On leaving the little harbour of Stenness, by its rather intricate south entrance, the lofty Holm of Tangwick comes in view, its sable hues forming a marked contrast to the gay colours of other rocks along the coast. Through it the sea has cut a magnificent archway, seventy feet wide, and high enough to allow a vessel with all sail to pass. From its gigantic portal, this huge rock gets the name of the “Dore Holm.”

At the commencement of the low ness of the same name stands the quaint old-fashioned manor-house of Tangwick, for several generations the residence of the Cheyne family. The good old mansion is kept in good repair, and as nearly in its original state as possible. The Cheynes of Tangwick came originally from Aberdeenshire, and are descended from a minister who held the parish of Nesting at the Reformation. They resided in Shetland ever since, until the late Mr Henry Cheyne settled in Edinburgh, where he attained to eminence in his profession of Writer to the Signet. The present representative of the family is his son, Sheriff Cheyne of Dundee.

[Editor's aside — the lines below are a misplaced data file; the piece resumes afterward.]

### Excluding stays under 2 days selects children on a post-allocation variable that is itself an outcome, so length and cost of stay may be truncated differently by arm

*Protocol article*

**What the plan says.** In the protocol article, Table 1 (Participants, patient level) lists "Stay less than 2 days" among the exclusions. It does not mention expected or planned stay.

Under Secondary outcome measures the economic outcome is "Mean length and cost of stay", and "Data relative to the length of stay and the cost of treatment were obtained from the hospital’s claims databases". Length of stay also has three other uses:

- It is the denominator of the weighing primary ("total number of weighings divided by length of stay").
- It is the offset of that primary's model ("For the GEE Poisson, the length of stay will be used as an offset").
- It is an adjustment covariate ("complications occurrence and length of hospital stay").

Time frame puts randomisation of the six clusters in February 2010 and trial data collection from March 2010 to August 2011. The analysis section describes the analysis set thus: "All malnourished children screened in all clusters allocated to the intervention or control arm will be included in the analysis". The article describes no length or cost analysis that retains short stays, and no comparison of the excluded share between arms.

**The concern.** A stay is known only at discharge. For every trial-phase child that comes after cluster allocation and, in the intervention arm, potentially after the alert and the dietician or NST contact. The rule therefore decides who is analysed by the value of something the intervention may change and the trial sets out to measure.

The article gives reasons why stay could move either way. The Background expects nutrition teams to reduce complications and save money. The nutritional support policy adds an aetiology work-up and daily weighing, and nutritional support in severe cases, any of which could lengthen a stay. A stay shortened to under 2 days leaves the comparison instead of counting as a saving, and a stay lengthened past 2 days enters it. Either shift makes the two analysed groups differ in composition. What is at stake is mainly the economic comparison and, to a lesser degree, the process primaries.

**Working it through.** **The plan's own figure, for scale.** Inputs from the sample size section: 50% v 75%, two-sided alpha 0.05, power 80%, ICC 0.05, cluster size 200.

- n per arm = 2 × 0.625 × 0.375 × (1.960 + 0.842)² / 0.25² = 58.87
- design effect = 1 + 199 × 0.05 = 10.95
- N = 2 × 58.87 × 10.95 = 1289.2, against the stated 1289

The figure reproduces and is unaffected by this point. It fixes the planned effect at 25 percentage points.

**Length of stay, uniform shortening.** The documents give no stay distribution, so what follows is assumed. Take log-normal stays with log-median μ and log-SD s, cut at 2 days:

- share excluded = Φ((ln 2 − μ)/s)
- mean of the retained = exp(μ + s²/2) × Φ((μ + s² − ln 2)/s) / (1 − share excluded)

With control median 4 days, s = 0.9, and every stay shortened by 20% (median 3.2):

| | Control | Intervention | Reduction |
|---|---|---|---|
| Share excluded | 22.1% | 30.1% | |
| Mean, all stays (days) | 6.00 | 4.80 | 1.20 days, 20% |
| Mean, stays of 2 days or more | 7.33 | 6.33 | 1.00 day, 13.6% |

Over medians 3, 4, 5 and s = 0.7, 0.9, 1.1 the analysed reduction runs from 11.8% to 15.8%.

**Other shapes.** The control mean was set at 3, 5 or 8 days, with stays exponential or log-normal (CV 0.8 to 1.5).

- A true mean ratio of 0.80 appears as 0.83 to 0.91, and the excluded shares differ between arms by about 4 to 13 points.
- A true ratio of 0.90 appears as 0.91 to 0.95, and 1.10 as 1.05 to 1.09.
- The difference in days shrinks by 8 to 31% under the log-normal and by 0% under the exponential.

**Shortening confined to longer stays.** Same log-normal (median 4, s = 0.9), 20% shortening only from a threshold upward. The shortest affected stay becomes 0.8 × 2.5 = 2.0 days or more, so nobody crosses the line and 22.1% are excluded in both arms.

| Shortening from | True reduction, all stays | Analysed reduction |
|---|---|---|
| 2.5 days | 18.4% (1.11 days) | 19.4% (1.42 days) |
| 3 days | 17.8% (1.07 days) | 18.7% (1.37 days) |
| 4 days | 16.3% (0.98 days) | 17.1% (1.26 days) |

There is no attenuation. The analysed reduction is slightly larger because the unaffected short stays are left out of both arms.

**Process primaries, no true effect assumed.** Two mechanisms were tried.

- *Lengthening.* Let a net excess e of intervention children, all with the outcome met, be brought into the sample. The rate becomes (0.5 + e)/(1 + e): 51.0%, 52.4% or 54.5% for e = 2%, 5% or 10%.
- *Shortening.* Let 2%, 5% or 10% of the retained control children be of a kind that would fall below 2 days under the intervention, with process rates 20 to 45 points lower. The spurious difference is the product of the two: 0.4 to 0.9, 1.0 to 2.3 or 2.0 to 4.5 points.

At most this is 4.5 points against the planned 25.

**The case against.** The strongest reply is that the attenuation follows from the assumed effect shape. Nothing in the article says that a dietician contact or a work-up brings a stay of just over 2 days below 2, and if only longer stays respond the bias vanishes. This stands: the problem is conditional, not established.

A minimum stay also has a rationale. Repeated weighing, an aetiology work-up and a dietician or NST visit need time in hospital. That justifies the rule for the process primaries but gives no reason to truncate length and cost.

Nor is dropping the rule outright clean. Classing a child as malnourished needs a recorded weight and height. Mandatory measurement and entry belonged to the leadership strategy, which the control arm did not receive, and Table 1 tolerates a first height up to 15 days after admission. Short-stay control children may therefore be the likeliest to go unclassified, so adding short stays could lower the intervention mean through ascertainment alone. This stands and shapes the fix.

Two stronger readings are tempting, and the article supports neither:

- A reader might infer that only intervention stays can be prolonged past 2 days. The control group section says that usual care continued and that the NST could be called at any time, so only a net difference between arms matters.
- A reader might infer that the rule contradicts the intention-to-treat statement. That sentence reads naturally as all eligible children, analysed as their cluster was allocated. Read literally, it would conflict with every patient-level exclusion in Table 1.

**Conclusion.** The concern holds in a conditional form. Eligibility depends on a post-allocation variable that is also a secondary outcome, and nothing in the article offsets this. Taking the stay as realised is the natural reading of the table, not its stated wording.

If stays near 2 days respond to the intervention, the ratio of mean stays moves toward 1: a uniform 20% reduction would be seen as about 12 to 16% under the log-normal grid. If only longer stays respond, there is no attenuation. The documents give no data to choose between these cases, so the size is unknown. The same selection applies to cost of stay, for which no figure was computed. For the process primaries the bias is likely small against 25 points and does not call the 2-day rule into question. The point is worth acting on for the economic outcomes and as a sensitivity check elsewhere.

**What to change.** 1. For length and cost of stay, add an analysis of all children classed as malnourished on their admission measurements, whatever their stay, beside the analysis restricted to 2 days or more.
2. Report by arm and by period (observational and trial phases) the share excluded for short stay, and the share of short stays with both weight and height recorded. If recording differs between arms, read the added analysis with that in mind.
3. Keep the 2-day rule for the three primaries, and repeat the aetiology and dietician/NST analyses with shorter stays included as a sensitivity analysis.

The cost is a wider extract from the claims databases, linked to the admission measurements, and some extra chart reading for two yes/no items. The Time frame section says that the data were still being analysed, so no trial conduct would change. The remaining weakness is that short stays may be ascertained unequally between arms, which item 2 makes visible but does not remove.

We have seen many notable instances of hard rocks upheaved from their beds, and dispersed in many pieces, by the force of the ocean, but we now come to something that has stood for ages proof against its repeated and violent assaults. The Drongs must ever excite the wonder and admiration of all lovers of the grand and beautiful in nature who have the privilege of seeing them. “This immense rock,” writes the late minister of Northmavine, “rises almost quite perpendicular to the height of an hundred feet from the water, and at a distance has the appearance of a vessel under sail Near to this are two very high pillars, of the same kind of rock with the Drongs, and With the stupendous crags upon the shore; and it is not improbable that these have all been at one time united together, but have separated, not by volcanic eruptions, but by the billows of the ocean, which nothing almost can resist, during the winter storms.” It is interesting to behold these magnificent pinnacles, not only from different points of view, but with different kinds of weather. In summer they seem to smile upon the glassy sea beneath, and the blue sky above, while the rays of an unclouded sun intensify the red colours they present. In winter the Drongs lend terror to the frowning sky overhead, and the tumultuous waves beneath, as they send column after column of white spray upwards, as if to destroy the towering pillars which so proudly overtop them. The large promontory, called the Ness of Hillswick, faces the Drongs on the south. The cliffs—for it is precipitous all round—are of the same bright red colour as the Drongs, but over their sides a curious bluish lichen, of various shades, has grown. These brilliant and variegated colours, and the many grotesque stacks, and caves, and crags they adorn, render a sail round Hillswick Ness peculiarly pleasing. On the opposite side of the little bay of Sand wick, and north from the Ness, the bright red heads of Grocken heave their bold peaks aloft.